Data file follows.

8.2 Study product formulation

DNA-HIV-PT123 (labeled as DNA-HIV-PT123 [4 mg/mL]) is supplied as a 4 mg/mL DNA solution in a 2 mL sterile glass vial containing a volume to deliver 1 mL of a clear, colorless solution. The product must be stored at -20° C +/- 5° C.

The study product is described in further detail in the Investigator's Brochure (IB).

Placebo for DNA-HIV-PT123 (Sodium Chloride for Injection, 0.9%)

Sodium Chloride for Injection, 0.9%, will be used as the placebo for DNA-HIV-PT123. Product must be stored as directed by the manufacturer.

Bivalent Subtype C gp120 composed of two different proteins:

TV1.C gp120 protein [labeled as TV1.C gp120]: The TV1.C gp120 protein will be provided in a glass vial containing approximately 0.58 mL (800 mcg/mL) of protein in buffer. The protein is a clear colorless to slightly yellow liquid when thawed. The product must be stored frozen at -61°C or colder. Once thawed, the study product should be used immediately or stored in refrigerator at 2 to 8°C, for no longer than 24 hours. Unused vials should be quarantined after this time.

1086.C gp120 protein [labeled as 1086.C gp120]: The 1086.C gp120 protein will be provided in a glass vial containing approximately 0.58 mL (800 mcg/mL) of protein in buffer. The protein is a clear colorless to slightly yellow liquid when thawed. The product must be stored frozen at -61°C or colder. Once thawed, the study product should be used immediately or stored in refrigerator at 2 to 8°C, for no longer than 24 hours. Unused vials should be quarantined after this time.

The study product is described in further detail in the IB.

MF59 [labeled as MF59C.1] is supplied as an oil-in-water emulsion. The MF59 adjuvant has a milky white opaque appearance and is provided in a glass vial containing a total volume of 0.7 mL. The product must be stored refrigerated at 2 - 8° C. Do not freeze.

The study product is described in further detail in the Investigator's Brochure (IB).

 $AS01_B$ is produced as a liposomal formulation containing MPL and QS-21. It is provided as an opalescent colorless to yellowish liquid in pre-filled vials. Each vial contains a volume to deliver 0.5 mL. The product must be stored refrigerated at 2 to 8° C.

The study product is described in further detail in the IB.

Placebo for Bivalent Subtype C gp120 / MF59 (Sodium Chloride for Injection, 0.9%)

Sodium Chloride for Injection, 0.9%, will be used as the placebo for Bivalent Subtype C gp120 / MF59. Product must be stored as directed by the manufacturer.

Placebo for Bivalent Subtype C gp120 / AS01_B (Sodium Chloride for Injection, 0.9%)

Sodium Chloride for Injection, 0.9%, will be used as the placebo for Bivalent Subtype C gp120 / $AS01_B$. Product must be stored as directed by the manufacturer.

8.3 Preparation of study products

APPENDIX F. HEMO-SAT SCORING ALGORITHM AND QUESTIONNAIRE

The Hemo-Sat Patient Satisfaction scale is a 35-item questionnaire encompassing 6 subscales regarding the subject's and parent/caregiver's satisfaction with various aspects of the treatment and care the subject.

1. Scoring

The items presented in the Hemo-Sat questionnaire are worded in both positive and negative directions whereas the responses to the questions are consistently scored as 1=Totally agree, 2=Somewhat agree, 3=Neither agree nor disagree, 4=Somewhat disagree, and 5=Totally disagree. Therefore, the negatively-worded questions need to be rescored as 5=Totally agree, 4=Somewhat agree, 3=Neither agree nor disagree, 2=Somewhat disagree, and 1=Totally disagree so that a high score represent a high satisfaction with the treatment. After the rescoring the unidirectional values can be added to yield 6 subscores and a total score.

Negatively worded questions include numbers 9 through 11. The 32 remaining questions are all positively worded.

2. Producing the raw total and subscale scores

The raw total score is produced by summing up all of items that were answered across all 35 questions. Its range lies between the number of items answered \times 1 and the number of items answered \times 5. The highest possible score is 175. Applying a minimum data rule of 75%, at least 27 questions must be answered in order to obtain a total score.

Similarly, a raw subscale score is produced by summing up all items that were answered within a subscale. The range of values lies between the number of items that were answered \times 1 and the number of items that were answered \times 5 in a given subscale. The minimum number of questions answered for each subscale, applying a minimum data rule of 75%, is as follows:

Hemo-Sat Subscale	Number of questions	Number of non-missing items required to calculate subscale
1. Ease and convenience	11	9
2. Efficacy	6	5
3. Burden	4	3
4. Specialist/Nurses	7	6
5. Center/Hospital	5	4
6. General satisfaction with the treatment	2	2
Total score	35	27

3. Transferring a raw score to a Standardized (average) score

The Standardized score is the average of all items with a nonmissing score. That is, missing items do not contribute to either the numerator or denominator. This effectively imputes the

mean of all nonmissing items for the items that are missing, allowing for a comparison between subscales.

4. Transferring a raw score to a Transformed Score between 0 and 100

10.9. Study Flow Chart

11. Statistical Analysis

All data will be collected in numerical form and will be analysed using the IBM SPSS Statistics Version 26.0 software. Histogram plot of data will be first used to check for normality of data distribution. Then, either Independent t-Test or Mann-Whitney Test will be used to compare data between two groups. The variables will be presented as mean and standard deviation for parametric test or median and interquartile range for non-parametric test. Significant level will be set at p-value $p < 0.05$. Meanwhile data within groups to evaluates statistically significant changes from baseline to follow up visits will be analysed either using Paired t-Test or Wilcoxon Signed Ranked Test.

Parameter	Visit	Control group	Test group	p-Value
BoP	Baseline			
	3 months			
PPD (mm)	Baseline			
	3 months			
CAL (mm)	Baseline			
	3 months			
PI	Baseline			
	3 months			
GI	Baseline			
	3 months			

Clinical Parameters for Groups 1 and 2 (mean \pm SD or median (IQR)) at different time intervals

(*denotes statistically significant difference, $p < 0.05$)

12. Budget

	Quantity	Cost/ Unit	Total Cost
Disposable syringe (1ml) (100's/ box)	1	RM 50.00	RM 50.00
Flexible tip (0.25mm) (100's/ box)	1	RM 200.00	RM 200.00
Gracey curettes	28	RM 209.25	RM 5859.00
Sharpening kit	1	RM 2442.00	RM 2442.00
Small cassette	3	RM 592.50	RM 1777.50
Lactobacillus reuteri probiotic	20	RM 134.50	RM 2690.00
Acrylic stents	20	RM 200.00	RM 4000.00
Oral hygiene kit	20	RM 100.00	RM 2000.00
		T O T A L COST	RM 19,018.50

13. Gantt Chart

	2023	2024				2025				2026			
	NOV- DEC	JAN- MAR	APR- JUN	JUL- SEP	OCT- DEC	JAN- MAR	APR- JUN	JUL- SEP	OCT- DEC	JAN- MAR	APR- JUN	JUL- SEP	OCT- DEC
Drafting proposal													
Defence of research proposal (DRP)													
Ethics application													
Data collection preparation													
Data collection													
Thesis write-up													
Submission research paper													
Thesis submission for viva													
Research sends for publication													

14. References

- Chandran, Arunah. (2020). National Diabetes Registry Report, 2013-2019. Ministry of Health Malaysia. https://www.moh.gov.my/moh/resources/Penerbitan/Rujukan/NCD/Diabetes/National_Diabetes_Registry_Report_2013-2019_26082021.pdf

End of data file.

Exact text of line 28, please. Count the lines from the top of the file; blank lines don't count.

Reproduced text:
1. Ease and convenience	11	9